Issue 2 - 2024 200dpi

2 December 2012 Edition

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Stop the poppy bullying

What does the James McClean story say about the poppy, ‘freedom’ and ‘respect’?

“No person should be forced to wear any symbol. That includes the red poppy. Nor should any disrespect be read into a person’s decision not to wear such a symbol. The right of people not to feel intimidated into wearing a poppy must be recognised.”

THE POPPY, its advocates never tire telling us, is about respect and freedom. So where’s the respect for the freedom of conscience of those of us who choose not to wear the poppy? Where’s the respect for Derry-born Ireland soccer star James McClean’s decision not to wear the poppy?

The poppy does not commemorate just the First World War — or what should be known as the First World War Between the British and German Empires. It also celebrates Britain’s bloody campaigns of oppression in Ireland, Kenya, Malaya, Cyprus, Aden and Oman as well as Iraq and Afghanistan.

Some of us understand that. The Royal British Legion — the British armed forces support organisation behind the poppy — effectively admits that.

The Legion says on its own website that its red poppy “helps the whole armed forces community”. The Royal British Legion’s website slogan under its title, carried alongside photos of serving British military personnel, is: “Standing shoulder to shoulder with all who serve.”

In 2008, the BBC reported:

“This year’s Poppy Appeal was launched in Iraq, the first time the campaign has been launched from an active war zone. The Royal British Legion said the choice was a reminder that it helped active personnel as well as veterans [our emphasis].”

Freedom to choose?

There is undeniable intimidation of anyone in the public eye who chooses not to wear a red poppy.

TV presenters on ITV and BBC are barred from appearing on-screen if they decline to wear the poppy. The BBC told An Phoblacht:

“It is down to the individual presenter or reporter to decide if they want to wear a poppy or not. However, the majority of presenters and reporters do usually choose to wear a poppy.”


Because if they don’t, they’re not allowed on-screen, so it’s clear that there is managerial disapproval of such a stand and we can only guess how that sits on your personnel file performance review.

There is a clear expectation that guests follow suit and put on a poppy.

Some people are uneasy with the red poppy’s historic and continuing close identification with the British military today, believing it glorifies and promotes war rather than being simply a symbol of remembrance. The Peace Pledge Union’s alternative white poppy remembers all those who have died in war, not just the British armed forces.

When comedian Frankie Boyle — never one of the herd — wore a white poppy on Jonathan Ross’s Saturday-night prime-time ITV chat show he came under an avalanche of abuse.

Jonathan Ross replied to one Twitter critic of Frankie Boyle:

“Free speech entitles him to wear a white poppy. Or no poppy if he so chooses. Freedom of speech means you get to choose. End of argument!”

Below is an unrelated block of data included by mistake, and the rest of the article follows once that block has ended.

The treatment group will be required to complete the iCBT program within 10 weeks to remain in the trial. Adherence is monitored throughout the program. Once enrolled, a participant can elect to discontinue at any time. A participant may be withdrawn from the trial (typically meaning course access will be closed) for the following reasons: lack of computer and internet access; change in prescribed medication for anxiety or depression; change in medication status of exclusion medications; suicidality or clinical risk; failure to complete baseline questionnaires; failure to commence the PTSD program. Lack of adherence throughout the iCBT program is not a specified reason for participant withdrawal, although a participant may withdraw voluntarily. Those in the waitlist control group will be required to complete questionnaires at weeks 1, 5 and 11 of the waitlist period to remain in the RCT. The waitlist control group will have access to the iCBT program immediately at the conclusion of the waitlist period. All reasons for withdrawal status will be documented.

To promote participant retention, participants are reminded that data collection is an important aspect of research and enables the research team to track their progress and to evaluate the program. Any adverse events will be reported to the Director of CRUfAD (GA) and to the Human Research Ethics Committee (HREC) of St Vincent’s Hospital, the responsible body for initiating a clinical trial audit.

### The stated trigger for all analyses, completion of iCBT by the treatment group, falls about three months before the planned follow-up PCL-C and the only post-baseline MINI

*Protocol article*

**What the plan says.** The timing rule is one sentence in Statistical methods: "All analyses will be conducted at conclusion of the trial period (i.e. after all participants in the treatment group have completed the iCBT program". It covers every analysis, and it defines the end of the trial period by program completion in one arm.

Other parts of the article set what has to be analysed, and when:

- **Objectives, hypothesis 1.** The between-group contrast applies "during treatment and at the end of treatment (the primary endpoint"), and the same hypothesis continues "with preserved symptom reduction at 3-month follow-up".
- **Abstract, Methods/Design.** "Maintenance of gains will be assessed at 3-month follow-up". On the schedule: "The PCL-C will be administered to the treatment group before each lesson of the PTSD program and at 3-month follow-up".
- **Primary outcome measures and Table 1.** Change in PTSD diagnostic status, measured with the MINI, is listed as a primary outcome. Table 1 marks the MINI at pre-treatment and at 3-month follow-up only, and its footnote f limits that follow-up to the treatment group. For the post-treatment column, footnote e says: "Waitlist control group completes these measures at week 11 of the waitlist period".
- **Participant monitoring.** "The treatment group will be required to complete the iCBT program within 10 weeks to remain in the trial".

Although a significant number of even the British public choose not to wear a poppy at all, some poppy-wearing diehards don’t believe anyone should have any freedom of choice.

Focus of criticism

‘Girls Aloud’ singer Nadine Coyle was singled out in 2008 for not wearing a poppy on TV. Even though two of the five in the group did wear the poppy and English-born Cheryl Cole and Nicola Roberts didn’t wear it, the Irish woman seemed to be the focus of criticism by the likes of DUP MP Gregory Campbell.

James McClean and Nadine Coyle both come from Derry City.

In Derry City in 1972, 14 civil rights marchers — six from McClean’s own Creggan estate — were murdered by British troops on Bloody Sunday.

This year, James McClean asked to wear a normal club shirt rather than one specially embroidered with the Royal British Legion poppy on Remembrance Sunday weekend. The club accepted his request. Manager Martin O’Neill — who is from County Derry and did wear a poppy — said later that it was McClean’s “free choice”.

Others do not respect that freedom of choice.

McClean was subjected on the social and broadcast media to what Derry Sinn Féin MLA Raymond McCartney described as a witch-hunt:

“No person should be forced to wear any symbol. That includes the red poppy. Nor should any disrespect be read into a person’s decision not to wear such a symbol. The right of people not to feel intimidated into wearing a poppy must be recognised.”

This writer has relatives on both sides of his family who served in the British Army and Royal Navy. I don’t wear a poppy. I don’t disrespect them. On a human level, and as a republican, I recognise the personal sacrifices and losses of anyone (civilians and combatants) caught up in conflict, including those who fell in Flanders and British soldiers in Afghanistan today. But I choose not to wear a poppy. I respect the right of people who want to wear the poppy; next year, poppy wearers should respect the right of others not to.


An Phoblacht
44 Parnell Sq.
Dublin 1